Police, prosecutors and representatives of the centre for infectious diseases control continue the inspections of illegal sex workers in Athens. According to recent data, ten Greek women, a Russian woman and a Bulgarian one responded positively to the rapid test for HIV. The twelve women were practicing the ancient craft illegally, the majority of them are drug addicts, and they were working on the street. Following a prosecution decision, the images of HIV positive women continue to be published, provoking serious responses from non-government organizations in Greece.
"Announcing details about the infected does not depend on us, but on the prosecution," said the representative of the centre for infectious diseases control Evangelos Liapis for GRReporter. He is involved in the process of determining the women infected with the deadly virus and would like to distinguish his work from the decisions of the judiciary and executive power. He explained that this type of clear-up in areas inhabited by risk groups will become a daily practice. This has become possible after a health provision entered into force last week, giving the green light to mass inspections.
The debate on whether it is right to exemplary circulate the photographs of HIV positive people has intensified after the police published the photographs of the ten women arrested on Tuesday evening. They clearly show drug addicted women, who were not only working on the street but were also living there. The official version of the reason for publishing the photographs of the captured HIV positive individuals is to alert the public and their clients to seek help at the prevention centres for sexually transmitted diseases.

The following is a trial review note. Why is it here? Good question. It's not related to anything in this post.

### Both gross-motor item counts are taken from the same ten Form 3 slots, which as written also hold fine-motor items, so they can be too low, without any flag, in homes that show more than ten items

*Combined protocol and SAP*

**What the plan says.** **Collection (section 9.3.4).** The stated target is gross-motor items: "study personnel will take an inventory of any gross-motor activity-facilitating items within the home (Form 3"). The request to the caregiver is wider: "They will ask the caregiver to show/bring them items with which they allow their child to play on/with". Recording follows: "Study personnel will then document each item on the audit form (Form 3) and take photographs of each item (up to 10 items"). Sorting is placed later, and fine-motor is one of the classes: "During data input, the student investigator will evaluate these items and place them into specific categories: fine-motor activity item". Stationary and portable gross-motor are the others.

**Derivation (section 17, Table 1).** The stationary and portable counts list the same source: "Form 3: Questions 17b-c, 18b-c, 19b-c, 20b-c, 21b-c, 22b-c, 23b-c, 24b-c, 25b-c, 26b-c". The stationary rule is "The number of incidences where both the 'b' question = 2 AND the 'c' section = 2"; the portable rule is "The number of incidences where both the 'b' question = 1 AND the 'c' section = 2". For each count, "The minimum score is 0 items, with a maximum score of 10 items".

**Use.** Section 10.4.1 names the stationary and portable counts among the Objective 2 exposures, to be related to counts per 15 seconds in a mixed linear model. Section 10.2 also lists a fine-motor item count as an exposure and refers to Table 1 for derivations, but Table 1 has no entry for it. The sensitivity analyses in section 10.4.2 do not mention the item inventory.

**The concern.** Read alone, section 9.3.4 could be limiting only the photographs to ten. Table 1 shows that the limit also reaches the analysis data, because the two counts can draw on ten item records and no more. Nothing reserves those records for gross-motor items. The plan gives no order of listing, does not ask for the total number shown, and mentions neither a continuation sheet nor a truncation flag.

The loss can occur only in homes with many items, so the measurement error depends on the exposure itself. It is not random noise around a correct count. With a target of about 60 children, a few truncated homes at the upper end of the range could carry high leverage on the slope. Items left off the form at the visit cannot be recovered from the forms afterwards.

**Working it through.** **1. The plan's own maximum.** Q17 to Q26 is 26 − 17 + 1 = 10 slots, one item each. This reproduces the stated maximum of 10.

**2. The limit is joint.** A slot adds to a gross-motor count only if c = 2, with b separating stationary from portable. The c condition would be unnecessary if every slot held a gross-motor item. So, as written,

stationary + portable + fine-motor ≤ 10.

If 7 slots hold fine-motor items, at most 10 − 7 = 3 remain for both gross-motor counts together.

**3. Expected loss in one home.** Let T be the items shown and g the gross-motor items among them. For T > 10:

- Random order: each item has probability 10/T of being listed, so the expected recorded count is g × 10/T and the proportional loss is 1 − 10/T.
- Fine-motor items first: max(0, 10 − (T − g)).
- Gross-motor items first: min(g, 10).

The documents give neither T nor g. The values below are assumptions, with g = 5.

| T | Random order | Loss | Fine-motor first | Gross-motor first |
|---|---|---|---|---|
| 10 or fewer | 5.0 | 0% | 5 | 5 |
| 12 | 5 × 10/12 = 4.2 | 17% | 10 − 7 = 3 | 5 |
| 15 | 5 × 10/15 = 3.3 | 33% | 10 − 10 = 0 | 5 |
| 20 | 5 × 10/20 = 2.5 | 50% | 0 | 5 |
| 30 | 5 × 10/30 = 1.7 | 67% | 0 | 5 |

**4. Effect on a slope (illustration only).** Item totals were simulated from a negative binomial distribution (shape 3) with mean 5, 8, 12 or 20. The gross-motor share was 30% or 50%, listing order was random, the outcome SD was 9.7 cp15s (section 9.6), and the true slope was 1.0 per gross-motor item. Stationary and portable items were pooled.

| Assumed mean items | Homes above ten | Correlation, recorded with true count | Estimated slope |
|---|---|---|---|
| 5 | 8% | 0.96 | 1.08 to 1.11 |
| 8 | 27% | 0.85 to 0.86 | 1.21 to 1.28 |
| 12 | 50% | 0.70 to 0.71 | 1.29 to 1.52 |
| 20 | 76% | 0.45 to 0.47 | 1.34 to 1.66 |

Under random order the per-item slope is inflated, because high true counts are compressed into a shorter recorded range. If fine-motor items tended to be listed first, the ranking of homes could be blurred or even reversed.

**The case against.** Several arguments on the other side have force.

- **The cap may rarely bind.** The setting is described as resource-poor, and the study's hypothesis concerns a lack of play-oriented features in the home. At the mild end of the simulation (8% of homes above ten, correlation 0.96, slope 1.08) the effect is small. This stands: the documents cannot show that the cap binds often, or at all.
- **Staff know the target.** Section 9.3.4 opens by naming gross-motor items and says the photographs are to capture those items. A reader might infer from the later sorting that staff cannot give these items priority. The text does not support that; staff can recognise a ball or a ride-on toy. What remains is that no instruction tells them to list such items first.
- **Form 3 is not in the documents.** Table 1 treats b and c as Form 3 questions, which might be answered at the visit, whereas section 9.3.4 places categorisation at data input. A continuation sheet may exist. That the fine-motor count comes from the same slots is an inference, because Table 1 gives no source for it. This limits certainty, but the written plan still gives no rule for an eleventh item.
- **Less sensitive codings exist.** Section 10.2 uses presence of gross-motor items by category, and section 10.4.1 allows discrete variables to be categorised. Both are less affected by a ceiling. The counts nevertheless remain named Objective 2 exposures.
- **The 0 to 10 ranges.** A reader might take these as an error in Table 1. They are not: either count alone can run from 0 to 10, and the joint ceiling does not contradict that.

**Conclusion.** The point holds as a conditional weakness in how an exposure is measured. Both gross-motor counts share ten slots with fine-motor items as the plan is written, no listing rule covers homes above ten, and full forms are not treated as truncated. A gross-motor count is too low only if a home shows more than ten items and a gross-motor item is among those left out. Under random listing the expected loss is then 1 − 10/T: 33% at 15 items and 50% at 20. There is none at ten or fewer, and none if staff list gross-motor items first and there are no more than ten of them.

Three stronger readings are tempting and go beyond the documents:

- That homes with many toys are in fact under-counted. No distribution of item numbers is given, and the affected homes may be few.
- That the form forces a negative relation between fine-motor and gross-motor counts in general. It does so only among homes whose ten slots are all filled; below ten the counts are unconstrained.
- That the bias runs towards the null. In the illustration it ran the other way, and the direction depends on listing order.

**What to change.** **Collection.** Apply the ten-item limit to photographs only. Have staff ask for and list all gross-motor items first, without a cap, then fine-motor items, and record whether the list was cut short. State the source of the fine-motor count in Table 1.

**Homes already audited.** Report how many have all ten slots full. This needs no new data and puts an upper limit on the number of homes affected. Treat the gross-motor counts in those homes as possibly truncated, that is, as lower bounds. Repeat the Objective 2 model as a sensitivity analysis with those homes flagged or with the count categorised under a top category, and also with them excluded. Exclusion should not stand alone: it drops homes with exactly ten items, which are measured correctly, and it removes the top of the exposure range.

"If the Greek police and prosecution seek to be truly fair, then they must distribute in the public domain the photographs of all clients of the arrested girls, who enjoyed their services without using condoms. They are a risk group or may already be HIV positive," said Tzanetos Antipas, the chairman of the non-government organization PRAXIS. In his opinion, this is a logical response to the position of the police. They justify the publication of the photographs and the details about the women infected with AIDS, saying, "This will protect the public interest." "Many of their clients are people with families or with permanent relationships. They could also carry the virus but have not been exposed like the captured sex workers." The head of PRAXIS explained that most often, the client takes the decision to enjoy the "services" without the use of a condom, not the women.
Antipas insists that the entire joint action of the police, the prosecution and the centre for infectious diseases control is an electoral stunt. He is clear that the publicity given to the clear-ups and announcing those HIV positive to the public is part of the pre-election strategy of the government to improve its image before the voters in the last days before the vote. Antipas and the non-governmental organization he represents consider the actions of the Greek police and prosecution discriminatory and racist. The best way to protect the public interest is to encourage responsible sexual behaviour from an early age through education and prevention, experts say.
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